You’ve probably heard of people including no-contest clauses in their wills and trusts. A no-contest clause is language that’s included in an estate planning document providing that any heir or beneficiary who unsuccessfully challenges the will or trust will lose their inheritance altogether.
However, have you heard of including a mandatory arbitration clause in your trust? This is language that’s included in your trust requiring any disputes to be resolved through arbitration, instead of being decided in court.
What is arbitration?
In arbitration, a dispute is resolved by a neutral third party called an arbitrator. A hearing is held at which all parties have a chance to present their side of the dispute, and then the arbitrator makes a decision. The process is generally quicker and less expensive than going to court to have a dispute resolved. Plus, if binding arbitration is selected, the arbitrator has the final word on the matter – the decision can’t be appealed, and the dispute can’t be re-litigated in court.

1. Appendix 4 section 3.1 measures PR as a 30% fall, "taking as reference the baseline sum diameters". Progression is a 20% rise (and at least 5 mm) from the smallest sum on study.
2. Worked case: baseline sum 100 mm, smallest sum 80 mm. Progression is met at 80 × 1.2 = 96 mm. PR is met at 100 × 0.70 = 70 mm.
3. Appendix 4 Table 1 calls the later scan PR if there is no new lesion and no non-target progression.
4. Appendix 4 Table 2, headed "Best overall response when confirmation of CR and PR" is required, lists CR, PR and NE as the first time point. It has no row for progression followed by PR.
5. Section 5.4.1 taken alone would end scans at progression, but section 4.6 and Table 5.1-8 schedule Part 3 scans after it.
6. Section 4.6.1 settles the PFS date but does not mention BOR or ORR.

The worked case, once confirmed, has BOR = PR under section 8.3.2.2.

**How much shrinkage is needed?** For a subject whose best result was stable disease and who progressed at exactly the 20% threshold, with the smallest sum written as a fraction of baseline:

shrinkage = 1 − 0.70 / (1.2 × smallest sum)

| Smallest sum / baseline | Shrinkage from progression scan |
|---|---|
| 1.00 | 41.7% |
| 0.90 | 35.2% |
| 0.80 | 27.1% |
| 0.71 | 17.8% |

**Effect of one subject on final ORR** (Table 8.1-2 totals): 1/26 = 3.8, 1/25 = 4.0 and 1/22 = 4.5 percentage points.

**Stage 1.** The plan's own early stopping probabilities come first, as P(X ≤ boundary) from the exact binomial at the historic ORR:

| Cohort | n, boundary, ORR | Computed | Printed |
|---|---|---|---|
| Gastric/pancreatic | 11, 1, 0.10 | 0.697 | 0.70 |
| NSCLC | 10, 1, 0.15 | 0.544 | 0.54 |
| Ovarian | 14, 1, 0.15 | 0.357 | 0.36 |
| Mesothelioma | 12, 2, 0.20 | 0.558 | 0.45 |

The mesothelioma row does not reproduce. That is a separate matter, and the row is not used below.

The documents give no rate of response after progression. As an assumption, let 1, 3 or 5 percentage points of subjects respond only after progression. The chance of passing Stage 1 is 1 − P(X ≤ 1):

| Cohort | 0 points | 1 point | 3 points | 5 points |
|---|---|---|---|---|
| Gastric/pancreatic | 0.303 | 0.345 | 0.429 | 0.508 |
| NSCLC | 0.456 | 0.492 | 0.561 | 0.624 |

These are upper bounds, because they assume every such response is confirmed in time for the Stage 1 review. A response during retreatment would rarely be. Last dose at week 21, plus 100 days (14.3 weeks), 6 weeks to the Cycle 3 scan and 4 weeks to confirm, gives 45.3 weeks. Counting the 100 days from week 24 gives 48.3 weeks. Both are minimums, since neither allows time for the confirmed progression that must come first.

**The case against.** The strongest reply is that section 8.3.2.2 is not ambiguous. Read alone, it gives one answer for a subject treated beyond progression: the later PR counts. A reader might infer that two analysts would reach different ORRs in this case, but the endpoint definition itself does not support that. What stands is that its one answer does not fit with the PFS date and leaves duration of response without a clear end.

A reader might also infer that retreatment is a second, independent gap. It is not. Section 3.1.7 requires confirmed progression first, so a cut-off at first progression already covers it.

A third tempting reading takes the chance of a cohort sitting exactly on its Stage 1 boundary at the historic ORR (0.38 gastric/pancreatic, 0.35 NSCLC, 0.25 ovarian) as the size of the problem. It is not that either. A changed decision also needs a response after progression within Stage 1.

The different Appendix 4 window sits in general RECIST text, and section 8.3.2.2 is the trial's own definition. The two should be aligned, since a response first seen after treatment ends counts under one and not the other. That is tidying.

Why use a mandatory arbitration clause?
When it comes to trust disputes, arbitration offers a number of advantages. It is usually less expensive than having a court resolve a disagreement – this means that more of your trust assets are preserved for your beneficiaries, rather than being spent on attorney’s fees and court costs. Plus, avoiding court means that the terms of your trust remain private. And, the fact that arbitration is generally quicker than litigation means less strain on your trustee, your beneficiaries, and everyone else involved.
If you are concerned about the possibility of estate litigation, be sure to talk to your estate planning attorney. He or she can suggest a number of safeguards to help keep the peace, or at least minimize the impact an estate dispute has on your beneficiaries and their inheritances.